Something I haven’t seen in our local supermarkets before, the Asahi Super Dry Black. For the record, I seldom drink. But when I did, I always choose Asahi Super Dry. So today, I visited the supermarket and saw this bottle sitting there acting all innocent and pure, except its black as the night…
Asahi Super Dry
Asahi Super Dry (the ‘normal’ version) has to be one of the best beer in the world! At least that’s our opinion. A quick search online tells me that the pale lager style beer gets its dry and light taste from the brewing process, where sugars in the beer were almost fully fermented. It taste really smooth, it’s heavenly, especially on a hot and humid summer night (which is practically every night in Singapore). It’s absolutely refreshing!
Now I see my favourite beer has a ‘black’ version on the shelf, I just have to try it.
Try a crisp new Super Dry style lager. Bold and refreshing, Asahi Super Dry Black ventures into new territory for dark beer. Using the same yeast strain as Asahi Super Dry, Asahi Super Dry Black is unlike any other dark beer. By inheriting the DNA of “Karakuchi” (dry), Asahi successfully blended the rich aroma and flavour while maintaining the smoothness of Asahi Super Dry.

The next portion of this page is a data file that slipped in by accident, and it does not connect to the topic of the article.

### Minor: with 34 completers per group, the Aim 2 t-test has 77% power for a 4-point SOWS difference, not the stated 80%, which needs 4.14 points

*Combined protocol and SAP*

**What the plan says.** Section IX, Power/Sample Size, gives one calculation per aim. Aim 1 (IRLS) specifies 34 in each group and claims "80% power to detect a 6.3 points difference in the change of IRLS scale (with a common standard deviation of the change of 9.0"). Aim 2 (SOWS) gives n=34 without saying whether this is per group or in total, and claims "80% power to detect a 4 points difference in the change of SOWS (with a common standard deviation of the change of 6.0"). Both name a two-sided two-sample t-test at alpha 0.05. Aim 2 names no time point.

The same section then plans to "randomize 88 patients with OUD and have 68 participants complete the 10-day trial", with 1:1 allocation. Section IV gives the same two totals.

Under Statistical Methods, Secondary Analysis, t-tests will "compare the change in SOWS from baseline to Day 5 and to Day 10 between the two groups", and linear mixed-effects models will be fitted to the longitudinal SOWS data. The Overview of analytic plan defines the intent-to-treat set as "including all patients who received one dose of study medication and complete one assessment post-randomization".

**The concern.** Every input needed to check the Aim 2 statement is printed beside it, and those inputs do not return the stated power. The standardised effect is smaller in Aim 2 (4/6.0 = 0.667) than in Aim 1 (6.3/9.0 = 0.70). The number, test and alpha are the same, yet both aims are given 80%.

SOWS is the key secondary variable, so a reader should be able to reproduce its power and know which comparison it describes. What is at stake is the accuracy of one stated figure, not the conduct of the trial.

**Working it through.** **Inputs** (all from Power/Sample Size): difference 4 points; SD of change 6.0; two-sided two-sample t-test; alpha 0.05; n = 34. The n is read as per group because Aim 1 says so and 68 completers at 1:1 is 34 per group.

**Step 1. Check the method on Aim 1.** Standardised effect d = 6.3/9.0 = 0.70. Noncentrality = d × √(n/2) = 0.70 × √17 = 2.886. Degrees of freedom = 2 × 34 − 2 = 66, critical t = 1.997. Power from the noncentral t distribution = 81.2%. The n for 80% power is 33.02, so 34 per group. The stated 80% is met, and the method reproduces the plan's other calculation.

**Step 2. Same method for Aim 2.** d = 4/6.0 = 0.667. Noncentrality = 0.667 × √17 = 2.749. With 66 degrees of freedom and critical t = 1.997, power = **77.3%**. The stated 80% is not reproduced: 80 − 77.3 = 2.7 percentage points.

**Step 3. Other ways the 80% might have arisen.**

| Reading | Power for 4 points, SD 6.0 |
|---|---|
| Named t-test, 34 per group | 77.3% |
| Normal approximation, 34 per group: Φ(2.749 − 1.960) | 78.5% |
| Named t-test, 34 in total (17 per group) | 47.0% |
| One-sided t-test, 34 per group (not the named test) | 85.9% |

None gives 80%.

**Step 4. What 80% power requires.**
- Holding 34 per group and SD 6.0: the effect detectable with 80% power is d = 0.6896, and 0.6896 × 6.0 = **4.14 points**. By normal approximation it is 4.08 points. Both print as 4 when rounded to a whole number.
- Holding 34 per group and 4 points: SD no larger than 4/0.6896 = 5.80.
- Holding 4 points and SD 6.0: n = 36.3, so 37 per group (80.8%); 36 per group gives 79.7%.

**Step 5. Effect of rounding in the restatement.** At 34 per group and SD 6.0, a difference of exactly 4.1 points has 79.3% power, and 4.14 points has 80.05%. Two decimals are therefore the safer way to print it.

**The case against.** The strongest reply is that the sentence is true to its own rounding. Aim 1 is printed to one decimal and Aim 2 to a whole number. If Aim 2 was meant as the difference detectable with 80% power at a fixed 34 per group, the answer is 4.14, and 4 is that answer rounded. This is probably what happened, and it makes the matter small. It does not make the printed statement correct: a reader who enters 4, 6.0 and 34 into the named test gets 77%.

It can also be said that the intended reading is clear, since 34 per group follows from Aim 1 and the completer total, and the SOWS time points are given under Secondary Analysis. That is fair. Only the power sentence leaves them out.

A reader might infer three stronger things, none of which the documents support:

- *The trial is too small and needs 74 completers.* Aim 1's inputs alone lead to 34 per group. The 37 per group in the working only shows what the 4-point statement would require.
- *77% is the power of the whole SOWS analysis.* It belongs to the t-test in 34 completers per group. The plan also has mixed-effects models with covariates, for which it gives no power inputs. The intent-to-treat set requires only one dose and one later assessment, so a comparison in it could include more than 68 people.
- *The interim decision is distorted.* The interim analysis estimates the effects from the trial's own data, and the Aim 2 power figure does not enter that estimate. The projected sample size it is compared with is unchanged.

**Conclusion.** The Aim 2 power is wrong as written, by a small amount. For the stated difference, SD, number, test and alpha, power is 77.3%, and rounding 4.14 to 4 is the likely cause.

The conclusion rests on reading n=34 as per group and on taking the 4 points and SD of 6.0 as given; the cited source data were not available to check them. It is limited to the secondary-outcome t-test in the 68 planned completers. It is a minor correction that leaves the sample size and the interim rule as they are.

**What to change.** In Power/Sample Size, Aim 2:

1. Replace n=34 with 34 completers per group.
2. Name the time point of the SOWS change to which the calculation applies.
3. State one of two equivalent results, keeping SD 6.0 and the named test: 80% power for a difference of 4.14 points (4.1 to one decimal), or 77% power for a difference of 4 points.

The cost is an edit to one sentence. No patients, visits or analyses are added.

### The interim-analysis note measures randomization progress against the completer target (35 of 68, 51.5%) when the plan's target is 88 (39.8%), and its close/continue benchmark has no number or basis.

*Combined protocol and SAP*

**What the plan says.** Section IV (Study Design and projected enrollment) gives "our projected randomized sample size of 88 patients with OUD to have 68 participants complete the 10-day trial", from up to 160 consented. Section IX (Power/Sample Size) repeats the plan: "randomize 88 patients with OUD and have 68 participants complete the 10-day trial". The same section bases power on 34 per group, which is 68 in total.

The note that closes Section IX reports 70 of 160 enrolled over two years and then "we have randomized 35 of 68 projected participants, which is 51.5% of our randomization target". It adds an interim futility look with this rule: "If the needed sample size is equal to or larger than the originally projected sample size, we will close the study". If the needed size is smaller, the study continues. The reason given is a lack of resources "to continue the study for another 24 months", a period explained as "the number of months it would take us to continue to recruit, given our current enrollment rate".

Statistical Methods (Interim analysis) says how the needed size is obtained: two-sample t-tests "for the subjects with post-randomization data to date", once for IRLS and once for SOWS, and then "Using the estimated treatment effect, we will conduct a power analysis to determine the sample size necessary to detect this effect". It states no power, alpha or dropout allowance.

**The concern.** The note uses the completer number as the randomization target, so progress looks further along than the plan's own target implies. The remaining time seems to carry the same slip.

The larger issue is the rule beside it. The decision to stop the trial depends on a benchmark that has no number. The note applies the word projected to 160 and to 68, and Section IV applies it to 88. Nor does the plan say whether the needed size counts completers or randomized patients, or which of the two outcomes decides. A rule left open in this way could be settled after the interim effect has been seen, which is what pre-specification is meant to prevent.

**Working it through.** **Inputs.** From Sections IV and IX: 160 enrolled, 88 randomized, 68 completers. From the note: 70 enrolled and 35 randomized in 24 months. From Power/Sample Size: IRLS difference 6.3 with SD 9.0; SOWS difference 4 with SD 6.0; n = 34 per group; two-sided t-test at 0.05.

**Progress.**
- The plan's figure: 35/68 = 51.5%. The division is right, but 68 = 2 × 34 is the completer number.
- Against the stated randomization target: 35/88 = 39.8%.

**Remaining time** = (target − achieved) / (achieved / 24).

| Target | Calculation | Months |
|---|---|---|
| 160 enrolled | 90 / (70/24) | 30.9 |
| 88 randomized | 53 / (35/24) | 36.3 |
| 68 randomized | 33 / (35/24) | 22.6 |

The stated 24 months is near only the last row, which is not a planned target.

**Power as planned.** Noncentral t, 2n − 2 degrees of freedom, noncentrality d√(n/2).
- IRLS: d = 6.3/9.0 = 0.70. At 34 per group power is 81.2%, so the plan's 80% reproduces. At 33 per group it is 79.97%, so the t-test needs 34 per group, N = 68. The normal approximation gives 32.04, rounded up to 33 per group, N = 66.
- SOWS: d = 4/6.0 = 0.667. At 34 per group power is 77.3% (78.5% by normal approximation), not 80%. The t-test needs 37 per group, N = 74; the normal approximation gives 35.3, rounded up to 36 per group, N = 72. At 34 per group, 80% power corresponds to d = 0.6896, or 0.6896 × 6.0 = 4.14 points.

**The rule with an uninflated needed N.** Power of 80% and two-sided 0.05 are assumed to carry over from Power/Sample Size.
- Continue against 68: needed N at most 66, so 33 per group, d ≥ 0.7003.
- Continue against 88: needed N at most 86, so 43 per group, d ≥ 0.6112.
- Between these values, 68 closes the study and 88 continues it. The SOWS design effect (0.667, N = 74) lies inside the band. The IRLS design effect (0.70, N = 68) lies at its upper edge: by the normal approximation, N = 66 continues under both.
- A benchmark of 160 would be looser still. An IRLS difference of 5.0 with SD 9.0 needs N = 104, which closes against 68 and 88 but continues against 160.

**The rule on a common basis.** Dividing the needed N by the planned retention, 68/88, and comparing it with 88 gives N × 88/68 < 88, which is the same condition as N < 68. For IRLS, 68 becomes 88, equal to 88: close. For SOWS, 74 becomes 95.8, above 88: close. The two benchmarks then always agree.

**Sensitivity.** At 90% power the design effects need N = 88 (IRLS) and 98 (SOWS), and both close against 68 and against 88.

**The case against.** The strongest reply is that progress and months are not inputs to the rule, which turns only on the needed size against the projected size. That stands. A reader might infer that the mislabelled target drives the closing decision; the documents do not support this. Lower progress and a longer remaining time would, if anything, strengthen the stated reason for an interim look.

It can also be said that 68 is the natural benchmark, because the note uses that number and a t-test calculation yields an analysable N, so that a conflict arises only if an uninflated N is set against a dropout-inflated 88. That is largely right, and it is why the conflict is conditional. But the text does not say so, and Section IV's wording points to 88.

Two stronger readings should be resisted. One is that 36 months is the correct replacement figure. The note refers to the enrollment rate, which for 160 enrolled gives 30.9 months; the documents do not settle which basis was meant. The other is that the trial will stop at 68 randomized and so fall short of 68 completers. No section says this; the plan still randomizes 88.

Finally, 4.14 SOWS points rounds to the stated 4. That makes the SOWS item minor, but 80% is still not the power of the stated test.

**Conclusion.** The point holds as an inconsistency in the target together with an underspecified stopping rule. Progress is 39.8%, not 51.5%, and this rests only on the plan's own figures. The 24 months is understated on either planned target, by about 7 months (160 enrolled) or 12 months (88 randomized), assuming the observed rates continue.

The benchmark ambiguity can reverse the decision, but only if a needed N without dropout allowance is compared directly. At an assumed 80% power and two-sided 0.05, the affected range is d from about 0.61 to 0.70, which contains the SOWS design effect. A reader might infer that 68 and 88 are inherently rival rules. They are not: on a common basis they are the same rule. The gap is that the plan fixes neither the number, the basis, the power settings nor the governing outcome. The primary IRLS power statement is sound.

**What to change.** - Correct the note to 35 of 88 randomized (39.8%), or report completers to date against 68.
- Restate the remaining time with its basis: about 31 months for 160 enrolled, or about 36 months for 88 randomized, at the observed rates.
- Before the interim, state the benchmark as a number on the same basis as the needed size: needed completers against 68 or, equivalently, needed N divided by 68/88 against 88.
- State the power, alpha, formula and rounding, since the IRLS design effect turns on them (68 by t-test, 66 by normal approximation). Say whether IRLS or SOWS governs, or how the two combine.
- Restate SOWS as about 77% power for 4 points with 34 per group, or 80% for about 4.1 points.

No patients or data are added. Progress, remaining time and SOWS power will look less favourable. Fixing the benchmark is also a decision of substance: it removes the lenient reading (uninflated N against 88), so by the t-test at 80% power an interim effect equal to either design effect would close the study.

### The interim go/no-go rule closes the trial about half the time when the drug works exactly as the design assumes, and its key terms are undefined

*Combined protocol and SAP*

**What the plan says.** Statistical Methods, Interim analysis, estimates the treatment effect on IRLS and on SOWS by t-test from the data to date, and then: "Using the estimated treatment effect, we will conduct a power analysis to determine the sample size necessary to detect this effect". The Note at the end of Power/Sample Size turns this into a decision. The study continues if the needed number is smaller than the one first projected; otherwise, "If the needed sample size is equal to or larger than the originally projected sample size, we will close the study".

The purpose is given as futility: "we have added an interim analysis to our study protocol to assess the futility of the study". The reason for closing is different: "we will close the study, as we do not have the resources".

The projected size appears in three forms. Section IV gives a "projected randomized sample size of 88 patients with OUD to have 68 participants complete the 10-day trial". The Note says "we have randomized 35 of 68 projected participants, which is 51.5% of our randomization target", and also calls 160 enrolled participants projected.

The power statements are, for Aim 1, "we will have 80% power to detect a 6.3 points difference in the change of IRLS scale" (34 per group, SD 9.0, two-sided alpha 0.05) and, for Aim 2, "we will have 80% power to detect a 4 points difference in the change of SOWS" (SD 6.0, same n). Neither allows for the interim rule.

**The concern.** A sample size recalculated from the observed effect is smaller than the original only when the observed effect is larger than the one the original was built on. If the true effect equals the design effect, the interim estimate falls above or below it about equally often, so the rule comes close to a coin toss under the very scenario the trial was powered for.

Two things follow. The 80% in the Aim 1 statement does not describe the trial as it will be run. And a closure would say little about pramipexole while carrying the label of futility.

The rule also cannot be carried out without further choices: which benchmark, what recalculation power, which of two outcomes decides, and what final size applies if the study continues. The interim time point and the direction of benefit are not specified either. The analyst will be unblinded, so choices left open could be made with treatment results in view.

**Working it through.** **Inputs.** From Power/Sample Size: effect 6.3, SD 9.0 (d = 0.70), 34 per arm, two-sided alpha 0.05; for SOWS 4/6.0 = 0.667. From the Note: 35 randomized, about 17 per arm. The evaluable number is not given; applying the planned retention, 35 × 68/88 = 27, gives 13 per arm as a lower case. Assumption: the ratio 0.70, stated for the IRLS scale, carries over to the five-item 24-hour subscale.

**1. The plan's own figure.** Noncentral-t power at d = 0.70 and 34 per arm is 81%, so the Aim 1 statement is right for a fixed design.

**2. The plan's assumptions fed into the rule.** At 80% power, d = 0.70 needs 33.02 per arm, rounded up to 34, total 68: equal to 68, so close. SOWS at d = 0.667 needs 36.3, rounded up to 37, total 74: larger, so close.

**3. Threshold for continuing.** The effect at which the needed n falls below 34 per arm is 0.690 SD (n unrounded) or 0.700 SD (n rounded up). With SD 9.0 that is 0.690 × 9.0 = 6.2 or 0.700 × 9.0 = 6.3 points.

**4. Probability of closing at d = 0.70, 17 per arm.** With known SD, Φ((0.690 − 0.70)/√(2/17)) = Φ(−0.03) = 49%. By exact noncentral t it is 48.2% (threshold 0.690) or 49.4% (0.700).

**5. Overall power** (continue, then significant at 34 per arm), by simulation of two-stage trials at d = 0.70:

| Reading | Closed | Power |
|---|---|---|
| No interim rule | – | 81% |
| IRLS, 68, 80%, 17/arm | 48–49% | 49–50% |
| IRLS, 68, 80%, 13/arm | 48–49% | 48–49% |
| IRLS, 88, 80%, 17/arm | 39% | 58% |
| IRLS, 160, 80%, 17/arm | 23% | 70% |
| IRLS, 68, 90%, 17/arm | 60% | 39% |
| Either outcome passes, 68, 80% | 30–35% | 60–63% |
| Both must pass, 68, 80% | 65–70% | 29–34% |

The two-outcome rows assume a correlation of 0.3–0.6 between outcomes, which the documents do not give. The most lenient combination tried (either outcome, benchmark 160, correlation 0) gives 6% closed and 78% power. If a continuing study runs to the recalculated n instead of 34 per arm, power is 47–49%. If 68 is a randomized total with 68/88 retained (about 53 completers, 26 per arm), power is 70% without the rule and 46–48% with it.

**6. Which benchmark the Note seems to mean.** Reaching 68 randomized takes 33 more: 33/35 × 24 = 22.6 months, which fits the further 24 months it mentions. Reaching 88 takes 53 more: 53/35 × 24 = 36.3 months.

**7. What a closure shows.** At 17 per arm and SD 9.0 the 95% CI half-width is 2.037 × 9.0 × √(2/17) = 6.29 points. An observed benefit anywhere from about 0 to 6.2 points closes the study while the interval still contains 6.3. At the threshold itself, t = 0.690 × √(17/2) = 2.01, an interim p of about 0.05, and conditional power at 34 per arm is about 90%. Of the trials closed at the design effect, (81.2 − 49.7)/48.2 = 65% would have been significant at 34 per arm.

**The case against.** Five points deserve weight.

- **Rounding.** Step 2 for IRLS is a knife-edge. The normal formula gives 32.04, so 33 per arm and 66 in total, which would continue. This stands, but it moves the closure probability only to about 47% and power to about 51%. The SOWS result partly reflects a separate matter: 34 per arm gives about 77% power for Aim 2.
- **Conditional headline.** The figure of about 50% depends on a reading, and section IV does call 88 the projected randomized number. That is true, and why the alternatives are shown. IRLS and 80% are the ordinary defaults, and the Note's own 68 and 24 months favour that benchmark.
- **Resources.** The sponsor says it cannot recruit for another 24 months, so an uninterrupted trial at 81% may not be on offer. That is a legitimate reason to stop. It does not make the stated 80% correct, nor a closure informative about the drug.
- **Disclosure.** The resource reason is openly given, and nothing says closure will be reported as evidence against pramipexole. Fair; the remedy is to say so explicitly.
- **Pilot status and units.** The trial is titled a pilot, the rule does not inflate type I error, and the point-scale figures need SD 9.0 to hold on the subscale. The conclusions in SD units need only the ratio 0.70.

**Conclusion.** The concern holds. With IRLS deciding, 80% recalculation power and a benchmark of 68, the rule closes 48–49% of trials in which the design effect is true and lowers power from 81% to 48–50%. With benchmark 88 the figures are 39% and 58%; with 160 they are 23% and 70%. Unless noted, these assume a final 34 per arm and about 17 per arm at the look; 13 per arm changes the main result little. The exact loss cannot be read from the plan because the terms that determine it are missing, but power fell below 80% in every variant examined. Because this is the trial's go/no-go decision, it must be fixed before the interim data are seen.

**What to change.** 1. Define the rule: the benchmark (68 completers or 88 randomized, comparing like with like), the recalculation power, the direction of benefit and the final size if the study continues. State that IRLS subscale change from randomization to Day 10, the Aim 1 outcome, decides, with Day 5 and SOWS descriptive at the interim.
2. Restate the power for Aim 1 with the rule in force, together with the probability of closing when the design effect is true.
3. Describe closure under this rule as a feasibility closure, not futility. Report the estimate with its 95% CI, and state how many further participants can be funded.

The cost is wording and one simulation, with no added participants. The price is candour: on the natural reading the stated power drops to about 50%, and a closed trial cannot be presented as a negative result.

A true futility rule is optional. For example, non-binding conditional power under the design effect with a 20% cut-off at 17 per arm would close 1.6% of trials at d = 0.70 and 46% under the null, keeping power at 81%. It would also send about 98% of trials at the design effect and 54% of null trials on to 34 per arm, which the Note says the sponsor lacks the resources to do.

Copied straight from the brand’s website, its sounded really promising to me. The ‘normal’ version was really crisp and light, meaning the malt flavours were less obvious on the palate. But some people might want a ‘heavier’ flavour coupled with the refreshingly ‘dry’ taste.
Dark lager or stout?
Initially, I thought Asahi Black was a stout, which falls under the ale category. Because of this post, I research a little into beer. Generally, there are two types of beer. Either ale or lager.
- Made with top fermenting yeast strains
- Normally at a higher temperature
- Shorter brewing time (<8 days)
- Usually produce esters that gives a ‘fruity’ aroma
Bottom fermenting yeast
- Mature at cool temperature
Brewing may take a month or more
- More malty flavour
Asahi Super Dry Black is a dark lager, well from what I found, lagers were traditionally of a darker colour. The pale lagers were popularized later when technology advances and it became easier to produce, then the companies started marketing pale lagers as ‘the lager’…
True to its marketing write up on its website, it really is richer and maltier, without losing its signature crisp ‘Dry’ taste. Lovely, absolutely lovely. But I guess I’ll still go back to the ‘normal’ version when possible…
Never try never know.